Thursday, 13 June 2013

she put an apple in my eye

(Oasis - Waiting for the Rapture)

I recently had a courgette crisp disaster. Not one to be easily deterred, actually that’s piffle, I am incredibly easily deterred. However the support and encouragement of some fellow bloggers, thank-you Joanne and Gemma, ensured I didn’t give up at the first failure.

Whilst searching for the courgette recipe, I came across a few recipes for apple crisps. Glancing at the fruit bowl, it occurred to me that it would be useful to bookmark one for use in the (very) near future. So today, with an imminent fruit box delivery, and a day of working at home ahead of me (which invariably means repeatedly roaming around the kitchen looking for snacks), I thought it was a good idea to have a second attempt.

I tried to use the side of the box grater as a mandolin again, but with much less success, so an old-fashion knife and chopping board it was. I think I got a little carried away, as before I knew it the fruit bowl was empty. A knife was fairly inefficient though, I ended up with fewer slices, and a fair amount of waste where slices split through trying to get them thinner. I’ll be adding a mandolin to the shopping list soon no doubt.

Following fifteen spatulas recipe, I sprinkled the slices with cinnamon sugar (although I used a lot more cinnamon). This was the point where the courgette catastrophe became a little more understandable. I realised I had set my oven to the given temperature, which would be fine except mine is Celsius, and the recipe was in Fahrenheit. A rookie mistake, admittedly, but it made me a feel a little better about the fact that the courgettes had frazzled despite me conscientiously checking them and turning them every ten minutes.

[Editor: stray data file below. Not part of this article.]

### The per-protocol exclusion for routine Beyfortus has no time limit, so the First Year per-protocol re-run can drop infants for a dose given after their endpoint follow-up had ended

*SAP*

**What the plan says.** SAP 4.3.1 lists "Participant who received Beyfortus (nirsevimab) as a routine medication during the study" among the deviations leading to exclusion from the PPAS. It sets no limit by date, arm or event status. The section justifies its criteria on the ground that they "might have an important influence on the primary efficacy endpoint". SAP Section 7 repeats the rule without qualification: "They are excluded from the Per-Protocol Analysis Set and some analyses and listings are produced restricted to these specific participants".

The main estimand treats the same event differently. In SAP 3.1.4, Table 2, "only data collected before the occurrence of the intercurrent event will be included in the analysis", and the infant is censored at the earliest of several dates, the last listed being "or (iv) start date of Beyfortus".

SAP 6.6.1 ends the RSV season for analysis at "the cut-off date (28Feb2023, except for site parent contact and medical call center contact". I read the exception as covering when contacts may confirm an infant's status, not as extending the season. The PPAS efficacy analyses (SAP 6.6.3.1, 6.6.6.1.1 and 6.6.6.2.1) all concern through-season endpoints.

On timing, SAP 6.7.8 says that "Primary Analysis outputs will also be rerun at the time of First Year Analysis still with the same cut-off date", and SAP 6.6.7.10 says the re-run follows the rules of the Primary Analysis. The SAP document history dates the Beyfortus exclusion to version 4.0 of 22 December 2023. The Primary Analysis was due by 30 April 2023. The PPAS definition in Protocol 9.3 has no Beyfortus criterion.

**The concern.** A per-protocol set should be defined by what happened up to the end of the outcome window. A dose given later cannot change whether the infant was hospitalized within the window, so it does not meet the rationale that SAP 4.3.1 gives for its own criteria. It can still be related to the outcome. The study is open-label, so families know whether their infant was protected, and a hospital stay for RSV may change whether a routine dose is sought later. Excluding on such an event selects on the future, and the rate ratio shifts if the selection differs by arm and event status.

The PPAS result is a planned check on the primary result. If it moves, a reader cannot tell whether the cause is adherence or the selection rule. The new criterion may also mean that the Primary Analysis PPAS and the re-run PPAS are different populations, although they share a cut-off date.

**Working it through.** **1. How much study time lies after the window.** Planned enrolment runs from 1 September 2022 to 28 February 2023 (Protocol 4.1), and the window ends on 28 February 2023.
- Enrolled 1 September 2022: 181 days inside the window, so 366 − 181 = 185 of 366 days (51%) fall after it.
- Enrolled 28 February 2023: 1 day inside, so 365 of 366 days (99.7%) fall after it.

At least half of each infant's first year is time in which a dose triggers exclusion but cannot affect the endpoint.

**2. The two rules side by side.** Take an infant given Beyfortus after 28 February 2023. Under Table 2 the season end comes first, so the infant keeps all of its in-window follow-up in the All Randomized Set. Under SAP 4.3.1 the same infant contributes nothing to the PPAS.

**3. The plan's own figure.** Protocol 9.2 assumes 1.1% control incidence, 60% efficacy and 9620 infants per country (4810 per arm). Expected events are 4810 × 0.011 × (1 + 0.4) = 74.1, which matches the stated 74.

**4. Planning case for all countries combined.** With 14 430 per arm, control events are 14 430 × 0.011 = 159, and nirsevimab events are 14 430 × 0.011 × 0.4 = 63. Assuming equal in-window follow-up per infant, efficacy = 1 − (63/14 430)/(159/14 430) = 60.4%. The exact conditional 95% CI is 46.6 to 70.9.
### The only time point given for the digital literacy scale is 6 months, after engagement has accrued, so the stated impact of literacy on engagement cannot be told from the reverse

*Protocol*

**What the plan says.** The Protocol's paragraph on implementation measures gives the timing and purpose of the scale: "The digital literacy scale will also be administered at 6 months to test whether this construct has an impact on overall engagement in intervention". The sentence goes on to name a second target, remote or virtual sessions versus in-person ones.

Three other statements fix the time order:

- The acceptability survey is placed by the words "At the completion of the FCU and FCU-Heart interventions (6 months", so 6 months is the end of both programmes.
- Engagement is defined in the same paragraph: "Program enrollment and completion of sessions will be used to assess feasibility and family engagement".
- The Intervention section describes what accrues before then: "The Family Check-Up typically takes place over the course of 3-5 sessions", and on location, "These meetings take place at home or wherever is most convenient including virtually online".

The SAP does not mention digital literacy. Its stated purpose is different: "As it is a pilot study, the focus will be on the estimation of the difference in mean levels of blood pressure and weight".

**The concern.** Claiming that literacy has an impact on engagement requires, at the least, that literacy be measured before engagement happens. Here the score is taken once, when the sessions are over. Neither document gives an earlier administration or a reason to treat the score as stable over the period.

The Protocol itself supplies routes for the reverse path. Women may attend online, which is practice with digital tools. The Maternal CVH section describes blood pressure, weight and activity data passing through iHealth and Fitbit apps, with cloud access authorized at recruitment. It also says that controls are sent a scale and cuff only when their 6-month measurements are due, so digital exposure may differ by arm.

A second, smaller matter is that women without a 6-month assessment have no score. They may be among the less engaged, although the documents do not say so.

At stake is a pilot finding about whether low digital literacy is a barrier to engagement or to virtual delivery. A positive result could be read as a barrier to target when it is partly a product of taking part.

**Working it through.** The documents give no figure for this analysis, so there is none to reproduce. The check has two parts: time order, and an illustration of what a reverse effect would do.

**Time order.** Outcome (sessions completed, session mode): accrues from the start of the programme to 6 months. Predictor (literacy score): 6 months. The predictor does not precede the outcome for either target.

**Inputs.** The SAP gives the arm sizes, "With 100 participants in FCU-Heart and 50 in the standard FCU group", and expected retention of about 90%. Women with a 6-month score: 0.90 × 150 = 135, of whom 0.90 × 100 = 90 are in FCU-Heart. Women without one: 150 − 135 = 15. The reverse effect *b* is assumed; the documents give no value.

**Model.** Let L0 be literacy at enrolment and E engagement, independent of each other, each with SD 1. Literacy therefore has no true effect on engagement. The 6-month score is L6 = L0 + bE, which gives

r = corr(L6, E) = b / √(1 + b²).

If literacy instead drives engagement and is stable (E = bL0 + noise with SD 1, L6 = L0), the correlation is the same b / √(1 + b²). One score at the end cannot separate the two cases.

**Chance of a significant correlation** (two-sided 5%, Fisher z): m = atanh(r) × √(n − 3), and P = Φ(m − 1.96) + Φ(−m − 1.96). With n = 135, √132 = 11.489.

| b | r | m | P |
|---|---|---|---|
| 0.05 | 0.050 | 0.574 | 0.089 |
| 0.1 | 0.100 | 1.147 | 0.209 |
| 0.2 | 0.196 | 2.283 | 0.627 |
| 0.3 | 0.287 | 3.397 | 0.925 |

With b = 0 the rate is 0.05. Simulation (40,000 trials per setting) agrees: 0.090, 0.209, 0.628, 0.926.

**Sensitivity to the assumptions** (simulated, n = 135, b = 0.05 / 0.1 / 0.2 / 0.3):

So there would be no such amateurishness today. Oven set to the right temperature, the sliced apples went in for an hour. I kept peeping in and prodding them. Luckily the recipe was so clear, I didn’t panic that they stayed soggy. After an hour I flipped them, cautiously optimistic at the curled crispy edges. After another hour I should have turned them off. Reeling from my recent disaster, rebelling against the recipe that was serving me so well seemed foolish. But comparing my thick uneven slices with the dainty and delicate ones in the post, I thought mine would need a little longer. So I threw caution to the wind (this is as insubordinate as I get) and left them in for another half an hour.

They were still soft, but I knew that was ok, because the recipe told me so. They cooled in the oven for another hour (although I kept opening the door and taking ‘testers’). So confession number one, I wasn’t really sure what the ‘right’ texture was. I was expecting them to be crunchy, which they weren’t. So at first I thought I still hadn’t quite cracked the crisp. These reminded me of dried apple rings, and then I suddenly thought, perhaps that’s what they were supposed to be like. They were chewy and had a really good flavour. The cinnamon sugar wouldn’t be necessary but I enjoyed the addition.

Would I make these again? I’m not sure. The recipe was perfect (which is why I haven’t re-written it as it would actually be an exact copy), and required minimal effort. It used up the mountain of apples (admittedly with what felt like a bit of waste – but that was probably more my technique), and they were a healthy snack. As my fruit bowl suggests, I don’t tend to eat apples whole, so it was a good way to use them and enjoy them. My only thought, this isn’t a snack you make when you want a snack. Here’s the second confession - in the three and half hours they were in the oven (after fifteen minutes prep), I had succumbed to tea and biscuits instead. If I have a glut of apples in future I would definitely make some to have with oatmeal, or to take with lunch. But if I’m feeling a bit peckish and want something healthy, in future I’ll just eat the apple whole.

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